Let’s move backwards a bit in the text. We find the last dialogue between Pharao and Moses just before the final plague, the makat bekhorot, the death of Egyptian firstborns.

Picture the scene. A series of nine terrible plagues struck the kingdom of Egypt. It used to be a superpower, and now the economy has been destroyed by a series of catastrophes: hails, invasion of locusts, invasion of frogs… It was militarily powerful, but now even the strongest among its soldiers suffer from these strange diseases: lice, boils… Pharao has employed his best scientists, the magicians and sorcerers, to stop what is happening, but the situation has only worsened. Imagine how the King of Egypt does feel. Humiliation does not even begin to describe his feeling. He now understands that there is a Higher power to which he is ready to concede. He summons Moses and says: “You wanted to go? To worship God in the desert? So be it! Go worship wherever you want, but come back in three days”. But Moses replies: “Forget about it. We will go where God wants us to go. And by the way, we will stay there. We are not about to come back”. Frustrated, Pharao kicks Moses out of the room: “You won’t see my face again!” says Pharao. “Oh yes, indeed”, answers Moses. And we know what happens after that: the last plague, the death of Egyptian firstborns, and the final departure.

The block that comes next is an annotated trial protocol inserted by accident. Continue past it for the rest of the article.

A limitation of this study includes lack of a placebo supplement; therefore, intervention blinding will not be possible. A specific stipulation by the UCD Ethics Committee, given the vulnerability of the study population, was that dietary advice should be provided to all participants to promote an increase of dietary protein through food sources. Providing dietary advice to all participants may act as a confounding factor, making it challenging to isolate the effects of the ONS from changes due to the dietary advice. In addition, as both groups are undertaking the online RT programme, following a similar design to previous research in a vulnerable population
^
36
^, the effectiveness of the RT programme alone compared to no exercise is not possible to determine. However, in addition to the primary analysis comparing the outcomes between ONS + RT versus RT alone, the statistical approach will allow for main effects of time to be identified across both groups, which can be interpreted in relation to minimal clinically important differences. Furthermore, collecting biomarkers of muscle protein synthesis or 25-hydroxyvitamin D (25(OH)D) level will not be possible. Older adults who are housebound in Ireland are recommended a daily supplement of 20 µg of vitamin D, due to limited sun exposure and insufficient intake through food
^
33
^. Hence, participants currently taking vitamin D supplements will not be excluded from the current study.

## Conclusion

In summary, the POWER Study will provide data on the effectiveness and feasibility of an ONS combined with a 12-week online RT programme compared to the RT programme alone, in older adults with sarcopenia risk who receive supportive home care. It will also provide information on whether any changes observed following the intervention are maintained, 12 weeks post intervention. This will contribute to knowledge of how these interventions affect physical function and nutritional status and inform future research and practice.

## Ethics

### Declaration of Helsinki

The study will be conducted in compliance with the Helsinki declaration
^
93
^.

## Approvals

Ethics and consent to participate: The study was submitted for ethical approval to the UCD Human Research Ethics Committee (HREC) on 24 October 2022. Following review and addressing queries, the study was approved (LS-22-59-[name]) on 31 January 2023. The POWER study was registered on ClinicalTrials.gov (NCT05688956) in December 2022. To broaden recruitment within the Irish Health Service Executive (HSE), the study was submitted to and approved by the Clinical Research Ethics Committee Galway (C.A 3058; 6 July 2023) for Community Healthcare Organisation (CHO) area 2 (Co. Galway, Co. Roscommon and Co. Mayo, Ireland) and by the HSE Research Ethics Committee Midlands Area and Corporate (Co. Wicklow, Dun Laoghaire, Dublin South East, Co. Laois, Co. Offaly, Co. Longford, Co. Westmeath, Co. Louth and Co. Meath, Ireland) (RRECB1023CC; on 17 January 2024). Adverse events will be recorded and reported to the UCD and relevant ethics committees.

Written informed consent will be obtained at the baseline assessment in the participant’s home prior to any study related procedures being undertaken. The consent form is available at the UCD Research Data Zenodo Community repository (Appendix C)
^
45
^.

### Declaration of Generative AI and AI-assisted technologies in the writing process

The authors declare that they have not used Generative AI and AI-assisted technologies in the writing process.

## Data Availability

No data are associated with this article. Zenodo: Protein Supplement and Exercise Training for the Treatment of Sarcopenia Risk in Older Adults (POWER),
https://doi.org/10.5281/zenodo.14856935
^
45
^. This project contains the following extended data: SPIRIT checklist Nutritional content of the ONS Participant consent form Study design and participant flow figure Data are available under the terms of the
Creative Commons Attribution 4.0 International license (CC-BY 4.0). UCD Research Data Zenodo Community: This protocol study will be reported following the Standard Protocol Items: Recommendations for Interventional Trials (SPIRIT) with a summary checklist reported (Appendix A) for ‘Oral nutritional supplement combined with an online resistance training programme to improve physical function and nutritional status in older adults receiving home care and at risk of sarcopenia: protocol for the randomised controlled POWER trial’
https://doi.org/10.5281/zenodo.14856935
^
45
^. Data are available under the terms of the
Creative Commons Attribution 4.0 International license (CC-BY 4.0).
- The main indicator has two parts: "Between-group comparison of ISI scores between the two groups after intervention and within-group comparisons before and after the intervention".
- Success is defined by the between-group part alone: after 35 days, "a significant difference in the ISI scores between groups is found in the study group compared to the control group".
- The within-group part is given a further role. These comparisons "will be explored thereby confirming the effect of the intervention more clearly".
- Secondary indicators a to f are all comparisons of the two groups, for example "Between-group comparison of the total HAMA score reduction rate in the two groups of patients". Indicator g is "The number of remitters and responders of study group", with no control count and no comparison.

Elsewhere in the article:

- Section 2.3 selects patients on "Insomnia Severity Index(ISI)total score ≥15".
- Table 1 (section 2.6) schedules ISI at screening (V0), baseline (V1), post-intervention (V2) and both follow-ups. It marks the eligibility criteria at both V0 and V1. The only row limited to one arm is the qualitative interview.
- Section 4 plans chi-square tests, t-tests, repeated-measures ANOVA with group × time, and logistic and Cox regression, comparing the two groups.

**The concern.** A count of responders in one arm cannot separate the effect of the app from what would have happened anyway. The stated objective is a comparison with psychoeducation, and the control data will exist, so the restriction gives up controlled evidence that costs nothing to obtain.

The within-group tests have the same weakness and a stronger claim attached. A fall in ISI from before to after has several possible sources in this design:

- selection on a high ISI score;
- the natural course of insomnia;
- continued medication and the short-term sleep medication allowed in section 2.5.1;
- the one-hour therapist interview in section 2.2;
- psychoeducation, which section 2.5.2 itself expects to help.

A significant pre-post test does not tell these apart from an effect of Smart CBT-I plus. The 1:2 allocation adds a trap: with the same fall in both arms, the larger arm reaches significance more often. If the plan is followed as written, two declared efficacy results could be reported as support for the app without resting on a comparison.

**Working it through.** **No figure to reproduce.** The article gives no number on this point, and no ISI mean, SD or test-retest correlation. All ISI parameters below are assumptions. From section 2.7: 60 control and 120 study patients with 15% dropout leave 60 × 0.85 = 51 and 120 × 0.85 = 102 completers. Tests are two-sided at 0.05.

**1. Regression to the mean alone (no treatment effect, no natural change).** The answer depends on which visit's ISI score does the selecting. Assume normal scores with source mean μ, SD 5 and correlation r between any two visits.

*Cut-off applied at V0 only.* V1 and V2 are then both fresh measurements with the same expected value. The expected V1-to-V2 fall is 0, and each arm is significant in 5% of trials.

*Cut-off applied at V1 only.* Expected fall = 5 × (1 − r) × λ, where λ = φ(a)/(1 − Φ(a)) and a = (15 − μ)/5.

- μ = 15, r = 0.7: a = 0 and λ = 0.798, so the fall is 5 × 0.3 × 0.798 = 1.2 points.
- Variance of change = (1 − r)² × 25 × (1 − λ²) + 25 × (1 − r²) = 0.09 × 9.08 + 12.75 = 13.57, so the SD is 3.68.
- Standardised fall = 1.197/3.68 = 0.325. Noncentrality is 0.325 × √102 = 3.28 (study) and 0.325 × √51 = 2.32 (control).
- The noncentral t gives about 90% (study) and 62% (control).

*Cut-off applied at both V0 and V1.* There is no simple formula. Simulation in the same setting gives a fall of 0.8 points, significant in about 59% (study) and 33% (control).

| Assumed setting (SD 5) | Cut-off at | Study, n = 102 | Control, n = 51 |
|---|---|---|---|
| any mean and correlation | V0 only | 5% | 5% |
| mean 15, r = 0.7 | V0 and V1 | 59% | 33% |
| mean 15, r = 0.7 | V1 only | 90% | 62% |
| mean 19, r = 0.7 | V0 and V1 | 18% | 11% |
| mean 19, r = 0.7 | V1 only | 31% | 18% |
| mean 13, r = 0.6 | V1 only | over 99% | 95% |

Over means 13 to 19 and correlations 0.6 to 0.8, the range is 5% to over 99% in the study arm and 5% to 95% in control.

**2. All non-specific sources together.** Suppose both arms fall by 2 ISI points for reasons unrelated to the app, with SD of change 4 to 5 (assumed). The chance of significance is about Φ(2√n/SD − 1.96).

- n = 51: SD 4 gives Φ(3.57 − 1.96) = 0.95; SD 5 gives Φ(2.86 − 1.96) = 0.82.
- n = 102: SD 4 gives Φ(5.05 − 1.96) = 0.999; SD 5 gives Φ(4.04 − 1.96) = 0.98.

You see? The Biblical commandment of zakhor!, remembrance is the last of a sequence of events. First, Moses says to Pharaos: No thanks, we follow God’s laws and not yours. Then the Jewish calendar is instituted; from now on the Jews will organise their time in their own way and not according to a non-Jewish calendar. Jews are commanded to remember the Exodus and the plagues once they have conquered their self-determination and can decide what to do with their own time. As slaves, of course, they did not enjoy such a luxury. We see now, I hope, the difference between Holocaust remembrance and the Jewish commandment of zakhor.

On Holocaust Remembrance Day, we remember a tragedy, we hope that the young generations will learn, and as adults, they won’t be accomplices of crimes against humanity. The Biblical commandment of zakhor, and the holiday built around it, teach a different teaching., They teach that you can adequately remember only if you are free to follow the mitzvot, live according to the Jewish calendar, and identify yourself as a Jew.

There is a time for everything, as it is written in the great Book we read at the meetings of our Book Club. There is a time to join the European Countries to commemorate our national tragedy and the tragedies of other nations and peoples. And then there is the time when we remember the Exodus from Egypt, together with our children and grandchildren, so that they learn that life without freedom is not life, and freedom without purpose, without faith, is not real freedom.

I genuinely hope to see you all tomorrow at the Holocaust Memorial Day ceremony. At the same time, as your Rabbi. I want you to remember the next meetings of our Book Club when we read and discuss the most engaging, noble and inspiring Book ever written in history, A wonderful Book; perhaps, dare I suggest, divinely inspired.

See you tomorrow, and meanwhile, Shabbat shalom.

Brighton & Hove Reform Synagogue, 6 Shvat 5783 / 28 January 2023

[I owe Mark Oppenheimer the idea of Jewish people being a Book club]



Rabbi Dr Andrea Zanardo, PhD

I’m the first Rabbi ever to be called “a gangster”. Also, I am a Zionist.